I used to live in a town called Warwick in rural Queensland, Australia. They hold an annual Rodeo here and it is an important event for the town; it highly regarded in Rodeo circles being Australia's Rodeo in many respects.
Of course, there are always questions about the treatment of animals in Rodeos and many are outraged, perhaps rightly at times, about possible cruelty.
I don't want to enter in to a debate about the cruelty of animals at Rodeos; I have probably said enough as it is on the subject.
What I want to focus on is the importance of events like the Warwick Rodeo for the health of rural communities. It is a coming together of people, a meeting place and a community of like-minded folk. There is a certain family aspect concerning events like Rodeos and it is a special quality that needs to be respected.
I am aware that Rodeos are under threat by activists and animal rights advocates but I pray that they never quash the spirit of these events. I do not personally believe that all Rodeo events are detrimental to the health and well-being of the stock used. I have witnessed with my own eyes and have been impressed how well rural peoples treat their horses, cattle and such.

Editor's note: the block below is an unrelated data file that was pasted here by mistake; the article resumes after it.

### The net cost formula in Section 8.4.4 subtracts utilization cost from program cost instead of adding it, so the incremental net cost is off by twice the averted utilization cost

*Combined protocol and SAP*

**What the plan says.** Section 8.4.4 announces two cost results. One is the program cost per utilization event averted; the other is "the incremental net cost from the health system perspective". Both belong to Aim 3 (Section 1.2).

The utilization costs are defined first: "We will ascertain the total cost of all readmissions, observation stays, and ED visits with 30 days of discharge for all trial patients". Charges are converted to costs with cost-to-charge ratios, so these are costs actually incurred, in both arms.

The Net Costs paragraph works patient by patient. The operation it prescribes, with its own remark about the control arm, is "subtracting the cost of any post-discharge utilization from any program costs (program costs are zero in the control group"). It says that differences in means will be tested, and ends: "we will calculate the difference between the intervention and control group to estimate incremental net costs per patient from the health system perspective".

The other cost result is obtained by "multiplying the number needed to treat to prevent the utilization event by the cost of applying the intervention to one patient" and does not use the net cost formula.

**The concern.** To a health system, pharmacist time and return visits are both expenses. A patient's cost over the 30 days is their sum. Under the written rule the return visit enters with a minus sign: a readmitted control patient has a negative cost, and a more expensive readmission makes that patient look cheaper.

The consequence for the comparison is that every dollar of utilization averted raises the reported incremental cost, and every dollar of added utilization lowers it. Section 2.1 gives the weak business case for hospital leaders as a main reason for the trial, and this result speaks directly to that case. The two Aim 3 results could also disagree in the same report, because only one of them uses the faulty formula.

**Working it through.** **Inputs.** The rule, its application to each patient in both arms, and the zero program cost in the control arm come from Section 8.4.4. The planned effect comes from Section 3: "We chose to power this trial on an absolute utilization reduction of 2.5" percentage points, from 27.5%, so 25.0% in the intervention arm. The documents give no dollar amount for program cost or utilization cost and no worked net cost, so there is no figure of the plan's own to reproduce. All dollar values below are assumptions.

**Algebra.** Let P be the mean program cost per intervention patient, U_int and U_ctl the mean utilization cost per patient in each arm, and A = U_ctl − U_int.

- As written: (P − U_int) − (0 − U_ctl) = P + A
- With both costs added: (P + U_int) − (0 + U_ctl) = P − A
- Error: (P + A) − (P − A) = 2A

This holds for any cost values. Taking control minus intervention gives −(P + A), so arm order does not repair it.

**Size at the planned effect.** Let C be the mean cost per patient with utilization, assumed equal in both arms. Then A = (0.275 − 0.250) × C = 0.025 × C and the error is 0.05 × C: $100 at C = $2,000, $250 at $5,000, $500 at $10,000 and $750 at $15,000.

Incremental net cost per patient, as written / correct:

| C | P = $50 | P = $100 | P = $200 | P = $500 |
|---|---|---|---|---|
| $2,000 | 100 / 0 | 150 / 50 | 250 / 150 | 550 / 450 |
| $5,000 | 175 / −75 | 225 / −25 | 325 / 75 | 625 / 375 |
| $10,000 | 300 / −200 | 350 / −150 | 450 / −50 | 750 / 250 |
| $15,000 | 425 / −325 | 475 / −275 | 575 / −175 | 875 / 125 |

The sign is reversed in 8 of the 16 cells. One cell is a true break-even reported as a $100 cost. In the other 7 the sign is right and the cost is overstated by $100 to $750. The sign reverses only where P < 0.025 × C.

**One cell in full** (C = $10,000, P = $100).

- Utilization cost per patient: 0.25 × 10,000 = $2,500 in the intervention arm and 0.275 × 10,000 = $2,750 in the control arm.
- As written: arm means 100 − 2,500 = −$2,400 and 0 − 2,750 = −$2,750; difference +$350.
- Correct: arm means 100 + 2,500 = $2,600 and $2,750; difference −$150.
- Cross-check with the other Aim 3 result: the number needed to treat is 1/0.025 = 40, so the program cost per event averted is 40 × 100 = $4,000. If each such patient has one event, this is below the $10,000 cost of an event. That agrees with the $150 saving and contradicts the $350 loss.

I have been a very angry young man for years now and my reason for visiting the Warwick Rodeo on one occasion was not a good one. I wanted to perhaps pick a fight with the Chief Steward there, Doctor John Kiss, and, thankfully, my aggressive nature calmed itself, largely thanks to the friendly Rodeo people I met.
Yes, there is drink here, and there are fights, but there is also a great deal of brotherhood and much respect and I was touched by how natural and at peace the crowds were. It was a good time and even though my behavior still got me in to trouble that weekend, I was moved by the fellowship of this event.
May God always bless the Warwick Rodeo, because it still matters.